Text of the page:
The post-1989 social order is crumbling. New forms of political discontent and expression are emerging, but also new military engagements, economic protectionism, a resurgence of nationalism, and a general mistrust of political representation and news media reflected in rampant talk of ‘post-truth’ and ‘alternative facts’. It is all the more urgent to question the narratives about 1989 and its aftermath that are being used to determine contemporary history and shared political timelines. The end of the Cold War – interpreted by some as an ‘end of history’ – reshaped social and political life across the world and was routinely understood to coincide with democratization, globalization, the rise of neoliberal capitalism and global human rights regimes, but also the defeat of socialism and the dismantling of the welfare state. These processes and ideas have preoccupied the social sciences and humanities and dominated the conceptual apparatus theorists rely on to make sense of contemporary politics and societies. More than 25 years after this alleged historical rupture, after the triumph of liberal democracy, and the opening of the social sciences and humanities to transnational and transdisciplinary frames, a number of alternative (dis)continuities emerge: many of the changes associated with 1989 actually can be shown to have started much earlier, while the current crisis of finance capitalism on the one hand and the challenge of authoritarianism and protectionism on the other – not to mention impending ecological catastrophes – run counter to the triumphalist narrative that still serves as the basis of the determination of the current era.


16:00 – 17:45
Panel I: What Happened to Social Theory in 1989?
Epistemic Shifts and Continuities
Introduction by Marian Burchardt

Boris Vormann (John F. Kennedy Institute, FU Berlin)
‘No Alternative: How the Third Way Became a Dead End’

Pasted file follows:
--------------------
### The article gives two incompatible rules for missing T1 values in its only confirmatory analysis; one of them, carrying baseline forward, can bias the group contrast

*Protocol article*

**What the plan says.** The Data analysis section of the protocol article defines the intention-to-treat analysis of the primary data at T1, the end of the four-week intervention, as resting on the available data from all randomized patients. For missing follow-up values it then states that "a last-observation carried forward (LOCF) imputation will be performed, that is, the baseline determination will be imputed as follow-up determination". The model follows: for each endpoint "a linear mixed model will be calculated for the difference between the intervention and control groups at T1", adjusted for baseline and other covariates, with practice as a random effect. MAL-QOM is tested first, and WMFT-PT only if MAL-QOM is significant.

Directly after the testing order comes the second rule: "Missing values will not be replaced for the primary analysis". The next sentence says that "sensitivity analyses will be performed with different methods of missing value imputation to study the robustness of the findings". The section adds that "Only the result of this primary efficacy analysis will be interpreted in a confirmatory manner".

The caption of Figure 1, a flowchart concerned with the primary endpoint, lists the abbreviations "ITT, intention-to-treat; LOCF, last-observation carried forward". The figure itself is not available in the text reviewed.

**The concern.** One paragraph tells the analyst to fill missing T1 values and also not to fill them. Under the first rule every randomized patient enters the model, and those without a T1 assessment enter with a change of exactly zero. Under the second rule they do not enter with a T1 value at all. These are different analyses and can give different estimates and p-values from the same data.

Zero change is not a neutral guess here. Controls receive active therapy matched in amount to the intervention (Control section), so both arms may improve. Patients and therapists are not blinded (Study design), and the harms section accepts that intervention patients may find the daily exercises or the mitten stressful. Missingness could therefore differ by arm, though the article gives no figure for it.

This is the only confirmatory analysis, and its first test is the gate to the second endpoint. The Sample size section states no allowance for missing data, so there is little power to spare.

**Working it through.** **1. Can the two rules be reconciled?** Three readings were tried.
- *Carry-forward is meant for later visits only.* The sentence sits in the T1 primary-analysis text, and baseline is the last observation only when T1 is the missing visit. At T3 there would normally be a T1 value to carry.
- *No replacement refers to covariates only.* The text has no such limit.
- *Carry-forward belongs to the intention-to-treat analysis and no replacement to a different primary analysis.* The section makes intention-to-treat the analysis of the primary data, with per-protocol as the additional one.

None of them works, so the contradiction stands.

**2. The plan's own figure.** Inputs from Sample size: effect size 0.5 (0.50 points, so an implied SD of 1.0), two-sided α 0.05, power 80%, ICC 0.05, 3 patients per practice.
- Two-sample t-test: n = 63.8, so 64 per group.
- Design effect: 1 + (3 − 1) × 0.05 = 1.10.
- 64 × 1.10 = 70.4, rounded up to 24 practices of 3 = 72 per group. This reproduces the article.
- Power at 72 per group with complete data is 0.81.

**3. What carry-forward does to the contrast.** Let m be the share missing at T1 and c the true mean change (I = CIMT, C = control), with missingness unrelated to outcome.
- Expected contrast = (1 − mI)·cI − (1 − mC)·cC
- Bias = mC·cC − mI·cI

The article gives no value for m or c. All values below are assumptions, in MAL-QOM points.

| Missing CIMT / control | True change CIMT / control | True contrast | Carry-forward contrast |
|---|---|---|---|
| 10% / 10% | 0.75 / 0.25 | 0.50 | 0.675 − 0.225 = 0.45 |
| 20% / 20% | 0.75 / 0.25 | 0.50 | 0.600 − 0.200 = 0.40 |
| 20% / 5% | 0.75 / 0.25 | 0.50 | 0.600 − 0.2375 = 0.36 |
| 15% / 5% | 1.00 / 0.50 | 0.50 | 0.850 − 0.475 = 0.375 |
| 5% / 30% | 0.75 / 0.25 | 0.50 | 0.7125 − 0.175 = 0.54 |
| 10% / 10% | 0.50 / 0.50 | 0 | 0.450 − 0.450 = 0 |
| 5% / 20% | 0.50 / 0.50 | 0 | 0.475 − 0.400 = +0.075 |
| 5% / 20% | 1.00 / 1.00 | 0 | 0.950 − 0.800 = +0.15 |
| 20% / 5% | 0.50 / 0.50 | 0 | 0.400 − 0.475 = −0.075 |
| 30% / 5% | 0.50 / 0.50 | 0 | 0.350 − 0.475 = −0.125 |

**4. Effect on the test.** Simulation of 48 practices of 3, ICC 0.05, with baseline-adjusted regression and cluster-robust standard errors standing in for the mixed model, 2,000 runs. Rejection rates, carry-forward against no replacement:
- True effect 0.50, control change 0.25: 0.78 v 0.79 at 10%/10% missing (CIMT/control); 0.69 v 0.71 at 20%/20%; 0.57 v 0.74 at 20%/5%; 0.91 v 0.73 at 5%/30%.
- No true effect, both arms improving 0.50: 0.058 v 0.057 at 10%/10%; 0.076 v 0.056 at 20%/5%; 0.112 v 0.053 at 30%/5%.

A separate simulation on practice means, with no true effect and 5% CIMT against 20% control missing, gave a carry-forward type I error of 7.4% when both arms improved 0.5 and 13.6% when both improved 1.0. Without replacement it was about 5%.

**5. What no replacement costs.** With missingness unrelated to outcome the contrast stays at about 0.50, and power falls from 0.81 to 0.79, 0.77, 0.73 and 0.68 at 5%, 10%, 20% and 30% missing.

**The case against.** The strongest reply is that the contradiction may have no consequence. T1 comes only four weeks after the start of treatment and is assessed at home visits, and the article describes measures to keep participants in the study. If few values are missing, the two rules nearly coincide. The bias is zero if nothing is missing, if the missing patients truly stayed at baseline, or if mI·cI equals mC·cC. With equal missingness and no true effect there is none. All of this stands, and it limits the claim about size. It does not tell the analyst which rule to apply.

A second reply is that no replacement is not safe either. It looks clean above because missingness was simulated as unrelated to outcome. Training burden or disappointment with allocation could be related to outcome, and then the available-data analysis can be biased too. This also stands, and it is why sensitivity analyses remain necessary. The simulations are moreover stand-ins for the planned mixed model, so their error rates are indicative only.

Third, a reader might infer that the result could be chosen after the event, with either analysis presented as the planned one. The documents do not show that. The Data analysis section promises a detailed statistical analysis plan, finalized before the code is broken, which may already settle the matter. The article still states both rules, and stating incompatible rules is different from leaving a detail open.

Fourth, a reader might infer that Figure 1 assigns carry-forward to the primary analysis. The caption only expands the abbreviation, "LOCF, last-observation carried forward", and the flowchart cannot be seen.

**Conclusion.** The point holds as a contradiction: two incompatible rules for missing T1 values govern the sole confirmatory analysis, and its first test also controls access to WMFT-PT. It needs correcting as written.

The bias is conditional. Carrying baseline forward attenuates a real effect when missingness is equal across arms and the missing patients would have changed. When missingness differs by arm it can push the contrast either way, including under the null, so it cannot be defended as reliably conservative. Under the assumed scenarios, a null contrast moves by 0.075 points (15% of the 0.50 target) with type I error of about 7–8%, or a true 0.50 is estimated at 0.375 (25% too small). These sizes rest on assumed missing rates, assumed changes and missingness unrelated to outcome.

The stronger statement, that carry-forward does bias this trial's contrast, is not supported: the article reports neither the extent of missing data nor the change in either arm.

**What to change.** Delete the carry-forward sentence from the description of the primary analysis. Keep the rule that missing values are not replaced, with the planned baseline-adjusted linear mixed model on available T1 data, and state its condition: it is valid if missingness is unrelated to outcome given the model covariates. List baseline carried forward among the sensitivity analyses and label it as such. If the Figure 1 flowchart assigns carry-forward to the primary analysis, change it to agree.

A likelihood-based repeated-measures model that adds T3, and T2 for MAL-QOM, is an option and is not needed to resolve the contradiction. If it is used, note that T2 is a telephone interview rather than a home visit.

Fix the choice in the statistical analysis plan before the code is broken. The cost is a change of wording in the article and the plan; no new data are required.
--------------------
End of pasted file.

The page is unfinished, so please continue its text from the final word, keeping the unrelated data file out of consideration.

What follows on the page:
Respondent Marian Burchardt

Boris Buden (Bauhaus University Weimar)
‘How Has History Lost Its Language? On the Political Prospects of New Vernaculars’
Respondent Gal Kirn

17:45-18:15 Coffee Break

18:15 – 19:45
Panel II: Beyond Neoliberalism: What Comes After the ‘End of History’
Introduction by Gal Kirn

Margit Mayer (Center of Metropolitan Studies, TU Berlin)
‘Of Eulogies and Rebirths: Urban Perspectives on the Longevity of Neoliberalism’
Respondent Hannah Proctor

In English

Boris Buden
Marian Burchardt
Gal Kirn
Margit Mayer
Hannah Proctor
Boris Vormann

Organized by

An ICI Event organized by Marian Burchardt (MPI for the Study of Religious and Ethnic Diversity), Gal Kirn (ICI Berlin), and Hannah Proctor (ICI Berlin), supported by the Irmgard Coninx Foundation

The symposium builds on the interventions collected in Beyond Neoliberalism: Social Analysis after 1989, ed. by Marian Burchardt and Gal Kirn (Cham: Palgrave Macmillan, 2017), itself an outcome of a series of conferences organized and funded by the Irmgard Coninx Foundation.

The event, like all events at the ICI Berlin, is open to the public, free of charge. The audience is presumed to consent to a possible recording on the part of the ICI Berlin. If you would like to attend the event yet might require assistance, please contact Event Management.

Symposium_Beyond Neoliberalism